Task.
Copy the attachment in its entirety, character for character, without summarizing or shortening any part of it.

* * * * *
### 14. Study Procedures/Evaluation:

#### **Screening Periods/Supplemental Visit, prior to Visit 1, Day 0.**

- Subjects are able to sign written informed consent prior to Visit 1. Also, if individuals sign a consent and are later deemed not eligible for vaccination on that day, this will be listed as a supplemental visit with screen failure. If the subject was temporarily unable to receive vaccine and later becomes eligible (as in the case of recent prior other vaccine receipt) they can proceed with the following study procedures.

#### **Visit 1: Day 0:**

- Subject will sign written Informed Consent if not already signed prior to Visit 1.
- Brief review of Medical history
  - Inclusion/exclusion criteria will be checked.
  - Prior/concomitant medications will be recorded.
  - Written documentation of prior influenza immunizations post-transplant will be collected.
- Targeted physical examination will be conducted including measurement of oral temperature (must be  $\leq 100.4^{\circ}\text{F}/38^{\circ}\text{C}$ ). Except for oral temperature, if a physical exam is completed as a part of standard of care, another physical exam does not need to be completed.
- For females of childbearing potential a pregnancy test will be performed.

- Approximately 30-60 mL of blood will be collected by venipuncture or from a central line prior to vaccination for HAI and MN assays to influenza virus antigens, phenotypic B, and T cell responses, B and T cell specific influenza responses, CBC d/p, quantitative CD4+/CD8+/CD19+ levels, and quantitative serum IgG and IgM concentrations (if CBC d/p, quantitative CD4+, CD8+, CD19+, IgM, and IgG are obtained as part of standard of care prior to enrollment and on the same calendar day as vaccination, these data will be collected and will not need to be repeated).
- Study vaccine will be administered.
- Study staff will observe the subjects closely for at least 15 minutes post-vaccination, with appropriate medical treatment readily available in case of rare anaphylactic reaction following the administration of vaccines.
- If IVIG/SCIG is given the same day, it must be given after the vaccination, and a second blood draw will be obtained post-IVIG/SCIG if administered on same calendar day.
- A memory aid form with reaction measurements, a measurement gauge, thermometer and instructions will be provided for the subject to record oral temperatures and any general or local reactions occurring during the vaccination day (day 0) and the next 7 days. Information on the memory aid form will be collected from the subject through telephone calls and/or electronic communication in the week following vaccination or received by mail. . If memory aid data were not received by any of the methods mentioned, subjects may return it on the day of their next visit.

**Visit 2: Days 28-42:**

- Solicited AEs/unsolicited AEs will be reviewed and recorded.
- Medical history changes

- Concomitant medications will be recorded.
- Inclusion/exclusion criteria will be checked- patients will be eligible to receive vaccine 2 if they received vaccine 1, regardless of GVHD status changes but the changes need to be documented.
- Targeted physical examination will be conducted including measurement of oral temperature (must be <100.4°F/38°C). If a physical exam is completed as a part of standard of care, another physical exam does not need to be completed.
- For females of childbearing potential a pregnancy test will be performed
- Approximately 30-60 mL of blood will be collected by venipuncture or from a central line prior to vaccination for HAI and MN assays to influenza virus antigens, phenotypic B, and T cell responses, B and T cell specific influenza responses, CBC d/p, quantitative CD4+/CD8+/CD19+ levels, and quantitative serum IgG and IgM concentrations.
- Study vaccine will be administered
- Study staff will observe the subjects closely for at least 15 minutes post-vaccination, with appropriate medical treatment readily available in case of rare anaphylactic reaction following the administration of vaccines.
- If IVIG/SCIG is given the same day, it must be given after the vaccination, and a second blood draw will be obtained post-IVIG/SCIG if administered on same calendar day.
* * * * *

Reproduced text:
### 14. Study Procedures/Evaluation:

#### **Screening Periods/Supplemental Visit, prior to Visit 1, Day 0.**

- Subjects are able to sign written informed consent prior to Visit 1. Also, if individuals sign a consent and are later deemed not eligible for vaccination on that day, this will be listed as a supplemental visit with screen failure. If the subject was temporarily unable to receive vaccine and later becomes eligible (as in the case of recent prior other vaccine receipt) they can proceed with the following study procedures.

#### **Visit 1: Day 0:**

- Subject will sign written Informed Consent if not already signed prior to Visit 1.
- Brief review of Medical history
  - Inclusion/exclusion criteria will be checked.
  - Prior/concomitant medications will be recorded.
  - Written documentation of prior influenza immunizations post-transplant will be collected.
- Targeted physical examination will be conducted including measurement of oral temperature (must be  $\leq 100.4^{\circ}\text{F}/38^{\circ}\text{C}$ ). Except for oral temperature, if a physical exam is completed as a part of standard of care, another physical exam does not need to be completed.
- For females of childbearing potential a pregnancy test will be performed.

- Approximately 30-60 mL of blood will be collected by venipuncture or from a central line prior to vaccination for HAI and MN assays to influenza virus antigens, phenotypic B, and T cell responses, B and T cell specific influenza responses, CBC d/p, quantitative CD4+/CD8+/CD19+ levels, and quantitative serum IgG and IgM concentrations (if CBC d/p, quantitative CD4+, CD8+, CD19+, IgM, and IgG are obtained as part of standard of care prior to enrollment and on the same calendar day as vaccination, these data will be collected and will not need to be repeated).
- Study vaccine will be administered.
- Study staff will observe the subjects closely for at least 15 minutes post-vaccination, with appropriate medical treatment readily available in case of rare anaphylactic reaction following the administration of vaccines.
- If IVIG/SCIG is given the same day, it must be given after the vaccination, and a second blood draw will be obtained post-IVIG/SCIG if administered on same calendar day.
- A memory aid form with reaction measurements, a measurement gauge, thermometer and instructions will be provided for the subject to record oral temperatures and any general or local reactions occurring during the vaccination day (day 0) and the next 7 days. Information on the memory aid form will be collected from the subject through telephone calls and/or electronic communication in the week following vaccination or received by mail. . If memory aid data were not received by any of the methods mentioned, subjects may return it on the day of their next visit.

**Visit 2: Days 28-42:**

- Solicited AEs/unsolicited AEs will be reviewed and recorded.
- Medical history changes

- Concomitant medications will be recorded.
- Inclusion/exclusion criteria will be checked- patients will be eligible to receive vaccine 2 if they received vaccine 1, regardless of GVHD status changes but the changes need to be documented.
- Targeted physical examination will be conducted including measurement of oral temperature (must be <100.4°F/38°C). If a physical exam is completed as a part of standard of care, another physical exam does not need to be completed.
- For females of childbearing potential a pregnancy test will be performed
- Approximately 30-60 mL of blood will be collected by venipuncture or from a central line prior to vaccination for HAI and MN assays to influenza virus antigens, phenotypic B, and T cell responses, B and T cell specific influenza responses, CBC d/p, quantitative CD4+/CD8+/CD19+ levels, and quantitative serum IgG and IgM concentrations.
- Study vaccine will be administered
- Study staff will observe the subjects closely for at least 15 minutes post-vaccination, with appropriate medical treatment readily available in case of rare anaphylactic reaction following the administration of vaccines.
- If IVIG/SCIG is given the same day, it must be given after the vaccination, and a second blood draw will be obtained post-IVIG/SCIG if administered on same calendar day.